How Technology Helps Car Tires Get a (Better) Grip

Technology PCmag

From camera-based rearview mirrors to engines and transmissions that can adapt to the terrain ahead based on GPS and other information, many traditional car parts have gone high-tech. But tires haven't really changed much since the advent of the automobile. The last radical change to where the rubber meets road was when steel-belted radial tires were introduced almost 70 years ago.

Continue Reading Below

That's starting to change. Michelin recently introduced its Vision concept tire, a one-piece wheel-and-tire combo that's "airless, connected, rechargeable, customizable, and organic." The rechargeable part means that the tread can be changed to adapt to various road conditions, climates, and driving styles. But the French tire giant mentioned at the unveiling of the concept in June that it could be at least 10 years or more before the technology sees the light of day.

At the Frankfurt Auto Show this week, Continental showed two tech-based tire concepts—ContiSense and ContiAdapt—that could change the way we ride on rubber. And while ContiAdapt is a bit further in the future—though not as far away as Michelin's Vision concept—ContiSense could be coming to a road near you soon.

Tires Get More Technically Advanced

ContiSense uses sensors embedded in specially developed, electrically conductive rubber to constantly measure tread depth and temperature and send the info to an in-car receiver. Of course, inflation pressure is already measured on all newer cars via the mandatory Tire Pressure Monitoring System (TPMS). But a car's TPMS only warns of reduced pressure, whereas ContiSense can immediately tell a driver when the tire has been punctured.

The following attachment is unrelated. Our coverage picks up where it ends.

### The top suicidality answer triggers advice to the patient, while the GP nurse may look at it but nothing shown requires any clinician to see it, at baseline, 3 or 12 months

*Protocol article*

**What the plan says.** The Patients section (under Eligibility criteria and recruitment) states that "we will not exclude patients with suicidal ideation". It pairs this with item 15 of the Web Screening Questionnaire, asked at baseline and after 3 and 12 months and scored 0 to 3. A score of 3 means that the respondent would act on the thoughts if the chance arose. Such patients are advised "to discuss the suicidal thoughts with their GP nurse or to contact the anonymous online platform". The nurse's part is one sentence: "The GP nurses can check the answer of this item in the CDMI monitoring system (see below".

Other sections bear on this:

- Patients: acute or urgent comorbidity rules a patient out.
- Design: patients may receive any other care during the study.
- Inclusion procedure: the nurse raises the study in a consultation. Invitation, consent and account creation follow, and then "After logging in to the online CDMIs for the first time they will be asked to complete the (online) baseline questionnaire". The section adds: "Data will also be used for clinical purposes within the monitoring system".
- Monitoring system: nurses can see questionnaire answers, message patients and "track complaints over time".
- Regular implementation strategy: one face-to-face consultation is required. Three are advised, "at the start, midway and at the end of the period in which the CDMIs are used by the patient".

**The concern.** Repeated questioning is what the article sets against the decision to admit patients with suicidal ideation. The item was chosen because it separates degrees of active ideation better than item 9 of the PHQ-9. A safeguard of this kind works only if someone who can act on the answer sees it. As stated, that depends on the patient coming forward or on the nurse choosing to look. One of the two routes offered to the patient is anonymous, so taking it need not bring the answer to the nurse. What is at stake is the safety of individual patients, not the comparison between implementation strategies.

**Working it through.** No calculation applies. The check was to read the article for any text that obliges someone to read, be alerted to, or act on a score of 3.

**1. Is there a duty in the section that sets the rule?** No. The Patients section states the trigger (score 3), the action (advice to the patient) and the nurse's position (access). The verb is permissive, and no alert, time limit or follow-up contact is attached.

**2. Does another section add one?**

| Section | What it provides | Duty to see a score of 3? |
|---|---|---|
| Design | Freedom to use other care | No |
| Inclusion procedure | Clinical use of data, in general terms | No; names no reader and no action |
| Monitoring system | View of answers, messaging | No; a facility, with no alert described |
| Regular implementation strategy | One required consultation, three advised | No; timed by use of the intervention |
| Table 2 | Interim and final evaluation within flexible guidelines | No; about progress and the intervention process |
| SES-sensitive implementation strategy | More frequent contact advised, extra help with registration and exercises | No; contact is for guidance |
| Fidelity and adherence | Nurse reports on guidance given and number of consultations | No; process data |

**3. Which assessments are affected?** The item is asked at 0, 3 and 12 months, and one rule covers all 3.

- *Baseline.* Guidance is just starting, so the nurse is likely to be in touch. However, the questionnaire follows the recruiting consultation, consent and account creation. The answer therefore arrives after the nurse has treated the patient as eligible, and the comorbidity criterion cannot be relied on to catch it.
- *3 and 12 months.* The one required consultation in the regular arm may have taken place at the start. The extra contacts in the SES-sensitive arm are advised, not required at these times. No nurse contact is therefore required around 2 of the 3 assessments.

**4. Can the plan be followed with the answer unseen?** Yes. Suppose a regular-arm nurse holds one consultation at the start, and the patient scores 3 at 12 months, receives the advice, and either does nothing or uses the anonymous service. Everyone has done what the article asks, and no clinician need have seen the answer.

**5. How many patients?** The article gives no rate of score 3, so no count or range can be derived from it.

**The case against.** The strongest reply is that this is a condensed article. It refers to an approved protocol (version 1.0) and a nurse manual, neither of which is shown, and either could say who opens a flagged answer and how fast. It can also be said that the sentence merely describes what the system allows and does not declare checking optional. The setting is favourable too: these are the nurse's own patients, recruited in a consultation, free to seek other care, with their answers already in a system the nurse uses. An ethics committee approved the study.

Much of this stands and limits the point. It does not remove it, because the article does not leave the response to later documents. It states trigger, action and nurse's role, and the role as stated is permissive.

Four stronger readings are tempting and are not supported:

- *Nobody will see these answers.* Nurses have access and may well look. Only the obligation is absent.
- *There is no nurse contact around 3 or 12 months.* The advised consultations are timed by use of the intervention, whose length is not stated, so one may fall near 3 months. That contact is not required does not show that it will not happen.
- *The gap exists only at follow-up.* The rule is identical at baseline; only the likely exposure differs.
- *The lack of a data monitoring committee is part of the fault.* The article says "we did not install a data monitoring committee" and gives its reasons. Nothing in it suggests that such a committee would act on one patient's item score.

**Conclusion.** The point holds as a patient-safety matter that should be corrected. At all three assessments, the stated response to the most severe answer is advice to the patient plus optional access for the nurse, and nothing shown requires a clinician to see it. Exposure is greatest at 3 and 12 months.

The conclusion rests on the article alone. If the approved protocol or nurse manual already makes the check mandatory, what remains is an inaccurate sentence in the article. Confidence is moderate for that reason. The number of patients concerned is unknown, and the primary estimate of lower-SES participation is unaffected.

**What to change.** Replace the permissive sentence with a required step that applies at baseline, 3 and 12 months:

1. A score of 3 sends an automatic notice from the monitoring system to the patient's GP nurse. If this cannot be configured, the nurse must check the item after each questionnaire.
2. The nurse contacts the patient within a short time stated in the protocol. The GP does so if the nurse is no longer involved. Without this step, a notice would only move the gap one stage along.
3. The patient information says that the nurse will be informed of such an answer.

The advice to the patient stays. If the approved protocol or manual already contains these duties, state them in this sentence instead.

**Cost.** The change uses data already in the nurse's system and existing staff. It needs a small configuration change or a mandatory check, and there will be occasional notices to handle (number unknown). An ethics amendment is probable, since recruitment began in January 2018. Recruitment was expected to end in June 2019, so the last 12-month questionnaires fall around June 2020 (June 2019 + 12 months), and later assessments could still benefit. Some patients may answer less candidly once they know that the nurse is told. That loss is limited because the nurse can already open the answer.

Continental plans to evolve ContiSense, which could be on the market in five years, so that it can also send information about road surfaces, including temperature and the presence of snow or water, to the car or a driver's smartphone via Bluetooth. That's where ContiAdapt comes in and tires get even more technically advanced.

Continue Reading Below

The small patch of rubber that contacts the road and a car rides on has almost as much impact on acceleration, braking, and cornering as some mechanical parts, and can greatly affect fuel economy. Tires also need to be physically switched for safety's sake in places where winter weather is a factor.

The holy grail for tires is if a single circle of rubber could be adjusted on the fly to adapt to various driving styles and weather conditions and dynamically adapt for optimal fuel economy. ContiAdapt gets closer to this ideal by using micro-compressors integrated into a wheel with a variable-width rim to alter the tire pressure accordingly.

This allows changing the size of a tire's contact patch to suit different driving modes and road conditions. A smaller contact patch formed by increasing the tire pressure creates lower rolling resistance and thus more energy-efficient driving on roads that are smooth and dry. But a larger contact patch caused by lowering tire pressure delivers better grip on slippery roads, and the pressure could be lowered even more to help a vehicle maneuver better, say, in deep snow or on icy roads—without having to get out of the car to let air out of the tires in the middle of a blizzard.

A demo in the Continental booth in Frankfurt allowed adjusting a tire for wet, uneven, slippery, and normal road conditions and also for better fuel economy at the touch of a button. Nikolai Setzer, a member of Continental's executive board and head of the company's tire division, noted that the sensor used in the ContiAdapt concept was introduced in 2014.

"With our automaker colleagues, we believe we have more features coming like this using this type of sensors," he added. Setzer wouldn't give a timeframe on when the ContiAdapt concept may become available, but added that the company's "vision for the future" is a tire that automatically changes for the best driving condition.

"The more flexibility, the better for consumers," he added. And the better driving will be thanks to technology.

This article originally appeared on PCMag.com.